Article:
Game environment art design and outsourcing

All services

Environmental design for games

Game environment design is about making the game look good and relevant to the story. It includes non-interactive and interactive objects, textures, sounds, visual effects, animations and little conversations between NPCs. It’s all about to make the player believe in the game world and the story that is being played in front of the player’s eyes.

game environment example

The requirements for game environmental design are the following: the game world must be done in consistent [visual style]. It’s different from typical [game level design]. While level design tries to make levels interesting to play and explore, game environment development must create a world which will be interesting to look at.

We, Kreonit game art outsourcing company, try to make our best with creating an astonishing game environment by developing unique visual style, concepts and art.

What is the world building in environmental design

The key part of environmental design is to build a complete game world. For example, in Call of Duty or Battlefield series the game world is a battlefield: ruined building, bullet holes everywhere, explosions, barbed wire, etc. In sword&magic RPGs the game world is about castles, monsters, stingy merchants, dumb kings and scary villains. And in games with unique setting the game world may be unique too: underwater city in Bioshock series, hand-made levels in Little Big Adventure, cartoonish castles in Spyro and so on.

battlefield level design

So the first step of doing environmental design is to explain the game world with concept art. To make a cool concept we usually take something trivial and usual, like a typical Middle Ages or far future world with spaceships and aliens. Sounds boring, isn’t it? Now the magic starts: we add one impossible event that will affect the world’s story and imagine what will happen in the next 100 years.

For example, Mass Effect world would be a generic Star Wars clone, if there won’t be Reapers, non-organical life like gets and literal Apocalypse coming. The Witcher world would be a typical fantasy game, if the magical creatures and magic itself wouldn’t be explained with Conjunction of the Spheres.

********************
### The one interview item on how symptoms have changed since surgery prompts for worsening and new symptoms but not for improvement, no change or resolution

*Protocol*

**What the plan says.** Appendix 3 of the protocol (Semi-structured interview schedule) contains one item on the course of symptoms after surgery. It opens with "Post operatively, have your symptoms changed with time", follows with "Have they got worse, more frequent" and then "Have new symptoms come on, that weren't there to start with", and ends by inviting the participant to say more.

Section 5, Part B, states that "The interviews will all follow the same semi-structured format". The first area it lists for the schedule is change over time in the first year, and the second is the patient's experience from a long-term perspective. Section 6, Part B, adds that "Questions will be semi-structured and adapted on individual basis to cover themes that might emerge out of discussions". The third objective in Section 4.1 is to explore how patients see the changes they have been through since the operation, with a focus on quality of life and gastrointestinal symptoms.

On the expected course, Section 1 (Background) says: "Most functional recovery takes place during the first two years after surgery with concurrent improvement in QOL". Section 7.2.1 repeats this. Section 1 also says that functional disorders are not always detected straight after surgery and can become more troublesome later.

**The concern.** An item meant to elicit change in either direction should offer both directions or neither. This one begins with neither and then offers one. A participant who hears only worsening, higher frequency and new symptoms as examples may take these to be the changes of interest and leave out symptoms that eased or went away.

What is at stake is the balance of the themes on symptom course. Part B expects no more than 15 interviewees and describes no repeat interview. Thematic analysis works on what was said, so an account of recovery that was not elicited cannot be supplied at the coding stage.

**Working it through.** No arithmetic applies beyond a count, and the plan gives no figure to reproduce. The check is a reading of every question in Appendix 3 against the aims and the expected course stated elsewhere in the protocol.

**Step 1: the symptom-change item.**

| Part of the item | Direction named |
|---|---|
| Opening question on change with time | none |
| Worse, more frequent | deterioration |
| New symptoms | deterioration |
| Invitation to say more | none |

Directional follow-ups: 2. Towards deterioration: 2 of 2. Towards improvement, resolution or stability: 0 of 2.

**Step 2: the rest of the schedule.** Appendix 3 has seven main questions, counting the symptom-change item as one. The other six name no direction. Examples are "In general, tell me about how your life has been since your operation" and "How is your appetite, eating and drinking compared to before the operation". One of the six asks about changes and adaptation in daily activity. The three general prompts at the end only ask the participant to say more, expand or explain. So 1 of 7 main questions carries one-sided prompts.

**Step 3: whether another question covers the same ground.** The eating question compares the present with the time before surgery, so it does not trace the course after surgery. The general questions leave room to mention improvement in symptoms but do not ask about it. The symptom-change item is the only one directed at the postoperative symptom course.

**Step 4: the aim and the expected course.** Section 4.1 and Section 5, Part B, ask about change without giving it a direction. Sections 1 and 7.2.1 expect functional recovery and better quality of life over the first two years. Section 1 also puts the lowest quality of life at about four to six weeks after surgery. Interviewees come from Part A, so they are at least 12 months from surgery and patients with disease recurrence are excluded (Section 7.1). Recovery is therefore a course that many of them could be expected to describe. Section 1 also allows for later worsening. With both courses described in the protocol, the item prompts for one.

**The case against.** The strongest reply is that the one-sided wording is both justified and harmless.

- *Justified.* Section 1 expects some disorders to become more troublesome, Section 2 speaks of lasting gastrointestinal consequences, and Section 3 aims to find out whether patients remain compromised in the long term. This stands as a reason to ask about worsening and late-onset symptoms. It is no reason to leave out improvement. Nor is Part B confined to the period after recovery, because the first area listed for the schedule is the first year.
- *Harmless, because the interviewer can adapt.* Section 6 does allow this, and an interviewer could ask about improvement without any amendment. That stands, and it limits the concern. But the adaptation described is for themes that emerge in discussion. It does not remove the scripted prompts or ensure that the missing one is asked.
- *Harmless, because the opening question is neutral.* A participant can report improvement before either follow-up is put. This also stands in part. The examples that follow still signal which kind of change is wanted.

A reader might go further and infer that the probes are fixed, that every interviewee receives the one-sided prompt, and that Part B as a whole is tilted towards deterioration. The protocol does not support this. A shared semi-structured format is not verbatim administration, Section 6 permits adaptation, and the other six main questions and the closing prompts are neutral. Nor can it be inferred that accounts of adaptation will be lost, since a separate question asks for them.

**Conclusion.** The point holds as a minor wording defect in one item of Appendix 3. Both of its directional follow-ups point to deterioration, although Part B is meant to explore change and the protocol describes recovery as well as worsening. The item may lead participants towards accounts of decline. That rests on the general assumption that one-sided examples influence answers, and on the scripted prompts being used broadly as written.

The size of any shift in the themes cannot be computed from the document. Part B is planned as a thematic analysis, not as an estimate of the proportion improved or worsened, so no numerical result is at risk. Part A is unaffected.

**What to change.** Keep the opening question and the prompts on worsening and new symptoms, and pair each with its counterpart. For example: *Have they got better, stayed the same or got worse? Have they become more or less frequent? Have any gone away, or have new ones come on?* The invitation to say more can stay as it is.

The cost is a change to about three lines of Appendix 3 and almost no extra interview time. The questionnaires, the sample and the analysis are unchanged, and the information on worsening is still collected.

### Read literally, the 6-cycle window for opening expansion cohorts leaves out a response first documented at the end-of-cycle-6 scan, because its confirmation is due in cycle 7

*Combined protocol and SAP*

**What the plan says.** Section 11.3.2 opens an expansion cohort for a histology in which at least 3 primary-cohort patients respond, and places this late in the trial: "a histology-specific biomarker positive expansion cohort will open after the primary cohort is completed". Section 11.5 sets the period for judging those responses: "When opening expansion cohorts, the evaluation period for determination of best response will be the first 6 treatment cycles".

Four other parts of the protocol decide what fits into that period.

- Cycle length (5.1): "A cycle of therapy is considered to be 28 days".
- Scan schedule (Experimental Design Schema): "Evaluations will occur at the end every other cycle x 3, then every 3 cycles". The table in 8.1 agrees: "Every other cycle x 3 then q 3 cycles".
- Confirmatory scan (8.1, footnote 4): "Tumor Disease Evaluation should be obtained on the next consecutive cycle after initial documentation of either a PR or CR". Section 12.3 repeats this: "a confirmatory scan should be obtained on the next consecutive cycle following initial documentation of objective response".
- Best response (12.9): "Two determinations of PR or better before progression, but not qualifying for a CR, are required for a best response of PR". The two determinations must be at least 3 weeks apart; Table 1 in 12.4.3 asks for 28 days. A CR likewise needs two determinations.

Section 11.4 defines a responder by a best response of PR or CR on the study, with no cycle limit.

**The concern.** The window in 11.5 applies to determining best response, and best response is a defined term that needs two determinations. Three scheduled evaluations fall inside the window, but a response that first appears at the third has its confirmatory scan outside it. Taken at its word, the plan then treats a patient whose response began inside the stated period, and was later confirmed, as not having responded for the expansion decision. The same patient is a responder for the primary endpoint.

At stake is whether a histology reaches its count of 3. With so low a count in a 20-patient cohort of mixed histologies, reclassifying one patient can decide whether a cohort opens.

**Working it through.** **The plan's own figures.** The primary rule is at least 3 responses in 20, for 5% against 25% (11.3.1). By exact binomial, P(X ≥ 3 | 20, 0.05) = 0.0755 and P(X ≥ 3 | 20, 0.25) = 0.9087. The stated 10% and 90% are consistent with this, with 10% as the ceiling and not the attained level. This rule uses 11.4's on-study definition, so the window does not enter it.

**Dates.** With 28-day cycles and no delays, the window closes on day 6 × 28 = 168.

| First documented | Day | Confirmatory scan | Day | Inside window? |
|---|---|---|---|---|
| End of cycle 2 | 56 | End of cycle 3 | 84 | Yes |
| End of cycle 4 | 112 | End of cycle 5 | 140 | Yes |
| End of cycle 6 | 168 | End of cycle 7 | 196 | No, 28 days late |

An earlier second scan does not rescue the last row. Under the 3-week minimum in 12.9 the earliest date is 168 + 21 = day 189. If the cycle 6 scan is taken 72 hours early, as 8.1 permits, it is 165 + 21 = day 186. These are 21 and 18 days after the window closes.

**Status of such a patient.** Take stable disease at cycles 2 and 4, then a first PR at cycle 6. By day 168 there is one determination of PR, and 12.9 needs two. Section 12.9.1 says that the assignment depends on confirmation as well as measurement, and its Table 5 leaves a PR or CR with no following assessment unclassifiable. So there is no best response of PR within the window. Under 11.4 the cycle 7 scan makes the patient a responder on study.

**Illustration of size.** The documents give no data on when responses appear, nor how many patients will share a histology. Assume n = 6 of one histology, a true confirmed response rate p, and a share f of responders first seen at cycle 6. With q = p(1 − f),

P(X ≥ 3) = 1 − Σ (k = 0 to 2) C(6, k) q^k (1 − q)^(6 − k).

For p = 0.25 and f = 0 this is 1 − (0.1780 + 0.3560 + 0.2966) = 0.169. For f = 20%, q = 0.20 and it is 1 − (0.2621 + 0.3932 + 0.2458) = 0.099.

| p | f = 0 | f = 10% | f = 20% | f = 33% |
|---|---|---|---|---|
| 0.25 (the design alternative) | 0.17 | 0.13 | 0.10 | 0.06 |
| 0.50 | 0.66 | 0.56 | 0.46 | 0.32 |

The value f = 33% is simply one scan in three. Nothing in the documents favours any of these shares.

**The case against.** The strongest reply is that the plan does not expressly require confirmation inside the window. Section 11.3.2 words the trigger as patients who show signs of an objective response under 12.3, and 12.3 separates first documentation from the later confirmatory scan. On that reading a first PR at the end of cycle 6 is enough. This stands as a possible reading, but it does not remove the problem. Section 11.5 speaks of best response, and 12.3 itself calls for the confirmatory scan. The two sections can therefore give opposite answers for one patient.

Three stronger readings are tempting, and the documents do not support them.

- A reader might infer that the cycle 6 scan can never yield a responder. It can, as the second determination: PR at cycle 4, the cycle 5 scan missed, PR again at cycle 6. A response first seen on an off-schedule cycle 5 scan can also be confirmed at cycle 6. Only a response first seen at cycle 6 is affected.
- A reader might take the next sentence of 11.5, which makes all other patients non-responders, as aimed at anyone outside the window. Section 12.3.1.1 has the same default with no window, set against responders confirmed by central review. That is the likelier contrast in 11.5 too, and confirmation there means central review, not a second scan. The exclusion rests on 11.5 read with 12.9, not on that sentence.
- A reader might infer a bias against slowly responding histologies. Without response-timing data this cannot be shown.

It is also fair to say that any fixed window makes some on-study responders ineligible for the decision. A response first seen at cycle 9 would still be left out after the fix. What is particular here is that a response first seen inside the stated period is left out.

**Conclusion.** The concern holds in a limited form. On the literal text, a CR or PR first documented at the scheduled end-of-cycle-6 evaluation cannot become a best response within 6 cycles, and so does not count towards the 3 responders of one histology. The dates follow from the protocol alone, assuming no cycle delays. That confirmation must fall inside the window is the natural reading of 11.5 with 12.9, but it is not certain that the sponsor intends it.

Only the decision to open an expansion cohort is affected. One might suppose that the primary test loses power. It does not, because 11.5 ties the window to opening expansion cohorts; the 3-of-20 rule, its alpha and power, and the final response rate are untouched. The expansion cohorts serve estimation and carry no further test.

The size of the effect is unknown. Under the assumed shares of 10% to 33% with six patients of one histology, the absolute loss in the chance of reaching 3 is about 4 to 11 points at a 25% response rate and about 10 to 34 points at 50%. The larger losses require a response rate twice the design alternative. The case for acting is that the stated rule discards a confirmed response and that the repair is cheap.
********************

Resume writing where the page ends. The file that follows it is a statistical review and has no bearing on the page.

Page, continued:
Let’s say, the main character is working on an iceboat near the Antarctica. BAM, the iceboat is frozen, the team has turned into ice zombies, and the main villain is some forgotten ancient god. Now we have environmental ideas: giant boat covered in ice, things telling about the last hours of the crew members and those crew members trying to eat the main character.

frozen ship environmennt

Or let’s take Ancient Egypt with brass weapons and pyramids. Suddenly, time traveler came to Egypt: in desert camo and with M16. He taught Egyptians how to cast iron and make primitive firearms, how to make steam engines and waterwheels. Now the Egyptians are the most developed civilization, and they are trying to conquer the Roman Empire.

ancient egypt concept art

So, to make a unique setting you need to take something boring and add an impossible event to it. Now you’ll have a completely new world to develop the story and characters.

Game environment concept art

When we have the story and know what kind of environment we should portray, we can follow with [concept art creation]. For example, we have our icebreaker of death setting. The main character will follow this path: from the rocky shore of Antarctica to the deck, then he explores internal decks, engine room, some containers, crew cabins, captain’s bridge, deck again and Antarctica itself to fight the elder penguin god.